Would the story of the Goodspeed Opera House make a good musical?
The thought occurred to me while I was interviewing Michael Price, who's been with the Victorian theater on the Connecticut River in East Haddam for 46 of its 50 years. During lunch at the Gelston House restaurant (which Goodspeed Musicals also owns), the longtime executive director says there is plenty of material that could lend itself to the larger-than-life dynamics of a musical.
Drama? There was the time when the banks of the Connecticut River overflowed in the '80s — twice — and flooded the basement of the theater.
Cliff-hangers? There was the time in the early days when the theater was on the verge of closing, when a little show called "Hubba Hubba" turned out to be a smash — and saved the theater for a while.
Of course, there were the many door-slamming fights after a show's first run-though, the last minute turnarounds from messes to masterpieces, the egos, the romances and the sex. "Oh, you could talk about the sex," says Price, hinting at the heat generated among close living conditions in the isolated theatrical outpost, "but we're not going to."
Price prefers to chat about the dedication of the multi-tasking staff over the decades, how the theater changed its focus when times demanded, and how he made a pivotal personal decision late in his own tenure that made a significant impact on the theater.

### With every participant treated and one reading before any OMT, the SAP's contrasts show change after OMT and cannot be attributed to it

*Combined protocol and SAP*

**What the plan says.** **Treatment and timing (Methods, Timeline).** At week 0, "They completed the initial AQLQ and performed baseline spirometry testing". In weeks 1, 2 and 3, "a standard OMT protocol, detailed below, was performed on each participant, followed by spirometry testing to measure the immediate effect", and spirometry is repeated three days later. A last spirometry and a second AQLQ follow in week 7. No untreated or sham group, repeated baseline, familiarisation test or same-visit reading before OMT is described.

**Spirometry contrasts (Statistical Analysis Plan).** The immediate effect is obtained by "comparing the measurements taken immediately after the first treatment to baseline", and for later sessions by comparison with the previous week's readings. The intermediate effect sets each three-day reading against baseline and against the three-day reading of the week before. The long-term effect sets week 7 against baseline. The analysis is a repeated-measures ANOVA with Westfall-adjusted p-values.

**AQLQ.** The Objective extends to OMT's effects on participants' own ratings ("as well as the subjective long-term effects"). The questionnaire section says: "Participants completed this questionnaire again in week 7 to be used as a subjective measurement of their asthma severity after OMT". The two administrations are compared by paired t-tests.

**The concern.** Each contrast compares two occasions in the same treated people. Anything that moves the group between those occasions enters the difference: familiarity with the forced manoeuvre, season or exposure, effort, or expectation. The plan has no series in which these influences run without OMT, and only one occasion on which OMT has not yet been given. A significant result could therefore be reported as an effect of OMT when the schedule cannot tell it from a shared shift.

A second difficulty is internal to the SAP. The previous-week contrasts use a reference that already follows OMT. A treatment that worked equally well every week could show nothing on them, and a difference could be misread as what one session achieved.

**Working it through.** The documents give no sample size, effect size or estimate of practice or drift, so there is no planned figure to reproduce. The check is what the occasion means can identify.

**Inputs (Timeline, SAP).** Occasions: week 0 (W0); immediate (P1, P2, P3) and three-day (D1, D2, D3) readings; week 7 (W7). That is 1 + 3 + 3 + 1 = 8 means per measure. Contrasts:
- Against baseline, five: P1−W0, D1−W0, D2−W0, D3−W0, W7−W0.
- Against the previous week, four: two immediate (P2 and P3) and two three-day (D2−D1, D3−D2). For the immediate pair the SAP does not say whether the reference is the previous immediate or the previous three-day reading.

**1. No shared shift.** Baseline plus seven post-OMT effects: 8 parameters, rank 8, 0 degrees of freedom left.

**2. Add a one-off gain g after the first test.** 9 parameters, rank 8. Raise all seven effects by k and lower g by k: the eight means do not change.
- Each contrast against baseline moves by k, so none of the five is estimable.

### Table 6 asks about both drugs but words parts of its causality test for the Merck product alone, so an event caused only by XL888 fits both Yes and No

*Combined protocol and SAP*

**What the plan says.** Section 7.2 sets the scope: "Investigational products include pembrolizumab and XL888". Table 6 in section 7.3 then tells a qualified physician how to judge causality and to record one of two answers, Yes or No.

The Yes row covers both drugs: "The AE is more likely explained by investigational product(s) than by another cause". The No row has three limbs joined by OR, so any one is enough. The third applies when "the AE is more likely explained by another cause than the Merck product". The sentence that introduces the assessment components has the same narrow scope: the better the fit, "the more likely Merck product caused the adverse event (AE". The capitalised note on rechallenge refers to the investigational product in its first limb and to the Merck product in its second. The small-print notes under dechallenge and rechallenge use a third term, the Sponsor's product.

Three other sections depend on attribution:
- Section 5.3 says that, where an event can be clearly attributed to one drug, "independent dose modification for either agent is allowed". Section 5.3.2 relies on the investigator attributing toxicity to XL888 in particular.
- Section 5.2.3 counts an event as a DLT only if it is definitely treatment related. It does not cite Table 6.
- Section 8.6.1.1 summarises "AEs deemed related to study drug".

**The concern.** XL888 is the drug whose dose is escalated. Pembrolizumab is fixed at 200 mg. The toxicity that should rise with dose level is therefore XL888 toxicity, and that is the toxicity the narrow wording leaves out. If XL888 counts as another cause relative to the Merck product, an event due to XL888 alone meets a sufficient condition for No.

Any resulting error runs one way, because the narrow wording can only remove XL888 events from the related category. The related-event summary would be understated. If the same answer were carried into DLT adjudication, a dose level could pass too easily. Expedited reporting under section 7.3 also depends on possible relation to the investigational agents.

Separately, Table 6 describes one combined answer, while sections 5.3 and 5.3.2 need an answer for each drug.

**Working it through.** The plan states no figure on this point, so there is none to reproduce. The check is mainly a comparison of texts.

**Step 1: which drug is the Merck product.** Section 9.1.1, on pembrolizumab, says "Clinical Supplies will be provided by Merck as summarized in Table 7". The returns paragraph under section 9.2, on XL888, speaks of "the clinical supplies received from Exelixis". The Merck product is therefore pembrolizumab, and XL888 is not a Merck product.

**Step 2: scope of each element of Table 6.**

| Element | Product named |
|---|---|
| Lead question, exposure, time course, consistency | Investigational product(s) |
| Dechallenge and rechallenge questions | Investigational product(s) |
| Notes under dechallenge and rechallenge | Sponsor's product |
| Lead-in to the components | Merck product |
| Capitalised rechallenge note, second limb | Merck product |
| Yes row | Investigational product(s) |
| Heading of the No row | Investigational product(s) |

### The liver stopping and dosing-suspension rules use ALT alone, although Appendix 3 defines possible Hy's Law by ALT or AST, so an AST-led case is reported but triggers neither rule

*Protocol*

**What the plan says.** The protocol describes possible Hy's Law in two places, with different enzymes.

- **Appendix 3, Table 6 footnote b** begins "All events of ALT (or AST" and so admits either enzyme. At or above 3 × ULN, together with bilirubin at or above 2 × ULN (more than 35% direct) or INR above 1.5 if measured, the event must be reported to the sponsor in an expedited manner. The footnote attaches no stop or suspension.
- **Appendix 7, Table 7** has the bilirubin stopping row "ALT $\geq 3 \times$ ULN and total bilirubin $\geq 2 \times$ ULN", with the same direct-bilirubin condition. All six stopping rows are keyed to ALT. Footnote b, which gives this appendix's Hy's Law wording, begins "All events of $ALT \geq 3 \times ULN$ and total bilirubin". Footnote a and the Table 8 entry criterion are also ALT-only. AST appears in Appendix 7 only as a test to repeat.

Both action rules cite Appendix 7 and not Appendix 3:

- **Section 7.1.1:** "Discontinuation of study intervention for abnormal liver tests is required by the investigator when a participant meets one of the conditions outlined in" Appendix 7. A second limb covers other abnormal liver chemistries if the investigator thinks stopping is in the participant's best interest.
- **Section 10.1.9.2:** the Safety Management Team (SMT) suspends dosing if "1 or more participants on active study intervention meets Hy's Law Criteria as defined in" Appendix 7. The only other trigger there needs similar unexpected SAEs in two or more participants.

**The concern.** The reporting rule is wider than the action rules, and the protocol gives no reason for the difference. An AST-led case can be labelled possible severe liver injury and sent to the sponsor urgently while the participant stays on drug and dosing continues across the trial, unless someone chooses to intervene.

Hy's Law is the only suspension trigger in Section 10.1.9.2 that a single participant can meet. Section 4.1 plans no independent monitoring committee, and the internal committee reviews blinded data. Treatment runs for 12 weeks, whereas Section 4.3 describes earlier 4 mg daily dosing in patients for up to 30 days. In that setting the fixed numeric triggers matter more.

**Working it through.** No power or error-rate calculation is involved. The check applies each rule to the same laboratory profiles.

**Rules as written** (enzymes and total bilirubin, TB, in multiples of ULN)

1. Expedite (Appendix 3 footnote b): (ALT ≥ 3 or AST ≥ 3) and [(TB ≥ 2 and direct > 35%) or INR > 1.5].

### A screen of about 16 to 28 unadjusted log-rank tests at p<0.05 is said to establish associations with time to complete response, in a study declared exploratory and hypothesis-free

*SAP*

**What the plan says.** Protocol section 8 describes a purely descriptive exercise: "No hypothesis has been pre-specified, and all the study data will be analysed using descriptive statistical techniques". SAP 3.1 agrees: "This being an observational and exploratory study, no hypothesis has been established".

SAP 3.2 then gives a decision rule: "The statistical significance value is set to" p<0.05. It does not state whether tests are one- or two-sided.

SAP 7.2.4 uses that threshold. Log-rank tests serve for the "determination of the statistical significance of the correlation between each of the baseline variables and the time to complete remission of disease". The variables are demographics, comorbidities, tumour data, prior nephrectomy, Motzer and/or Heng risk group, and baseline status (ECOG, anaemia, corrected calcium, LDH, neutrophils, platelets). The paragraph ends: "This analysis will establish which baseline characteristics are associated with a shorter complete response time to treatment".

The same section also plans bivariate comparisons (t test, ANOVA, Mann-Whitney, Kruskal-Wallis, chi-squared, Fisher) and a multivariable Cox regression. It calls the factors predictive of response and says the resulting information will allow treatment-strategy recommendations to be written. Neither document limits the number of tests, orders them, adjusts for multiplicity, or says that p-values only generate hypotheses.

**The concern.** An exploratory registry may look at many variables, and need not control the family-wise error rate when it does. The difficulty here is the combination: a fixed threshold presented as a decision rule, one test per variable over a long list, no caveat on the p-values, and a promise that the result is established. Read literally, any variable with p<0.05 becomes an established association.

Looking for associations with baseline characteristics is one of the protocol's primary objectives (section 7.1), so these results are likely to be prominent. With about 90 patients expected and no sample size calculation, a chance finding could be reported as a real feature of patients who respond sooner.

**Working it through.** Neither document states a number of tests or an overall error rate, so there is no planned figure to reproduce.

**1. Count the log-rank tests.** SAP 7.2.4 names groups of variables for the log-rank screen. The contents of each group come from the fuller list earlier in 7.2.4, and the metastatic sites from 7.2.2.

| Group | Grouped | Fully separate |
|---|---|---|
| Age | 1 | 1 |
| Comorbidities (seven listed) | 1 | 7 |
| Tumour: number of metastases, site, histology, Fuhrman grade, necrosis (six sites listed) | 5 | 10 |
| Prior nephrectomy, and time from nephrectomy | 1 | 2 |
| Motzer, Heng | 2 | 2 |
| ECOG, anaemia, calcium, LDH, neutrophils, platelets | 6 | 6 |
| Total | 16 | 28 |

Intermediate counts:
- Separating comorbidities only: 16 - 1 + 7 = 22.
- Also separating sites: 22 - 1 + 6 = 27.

Goodspeed's history reflects the changing tastes, audiences and business of the American theater, say Price, though he prefers to use the word "evolve."
"We kept re-branding ourselves as we went along," he says. "You can't live on what you did in the past."
As the theater prepares for the first show of its golden anniversary season — a revamped version of 1927's "Good News" begins previews Friday, April 12 and opens May 1 — Price, who turns 75 this summer, looks back at the tenuous beginnings, its hits and misses and its gradual development as the leading center for the development of musicals.
Coming And Going
Was there a 50 or even 5-year plan, when the theater re-opened after its extensive renovation in 1963?
"It just happened," says Price.
The six-story wooden building was built in 1876 by William Henry Goodspeed, a local entrepreneur who saw it as a multi-purpose center — general store, post office, dentist's office — with performance space on its upper two floors. The theater's patron died six years later and the theater activity declined until its last performance in 1902 of "Uncle Tom's Cabin." Commerce continued until fire laws prohibited its public use.The building slowly deteriorated and by 1950s it was being used as a Department of Transportation garage.
In 1958 a group of residents led by Libby Kaye and Mrs. Alfred Howe Terry, began efforts to revive the theater, supported by then-Gov. Abraham Ribicoff. The newly renovated and updated theater opened five years later.
In 1963 Price was a student at the Yale School of Drama studying lighting and theater management when he first became aware of Goodspeed through an architecture class. He returned later that year with some of his classmates to help open up the first season under executive director Albert Selden.
But when it was time to plan for the second season, "everybody thought it would be best that I left," he says. "I wasn't invited back. I was a young guy straight out of Yale who knew all the answers. It was a good thing that I left."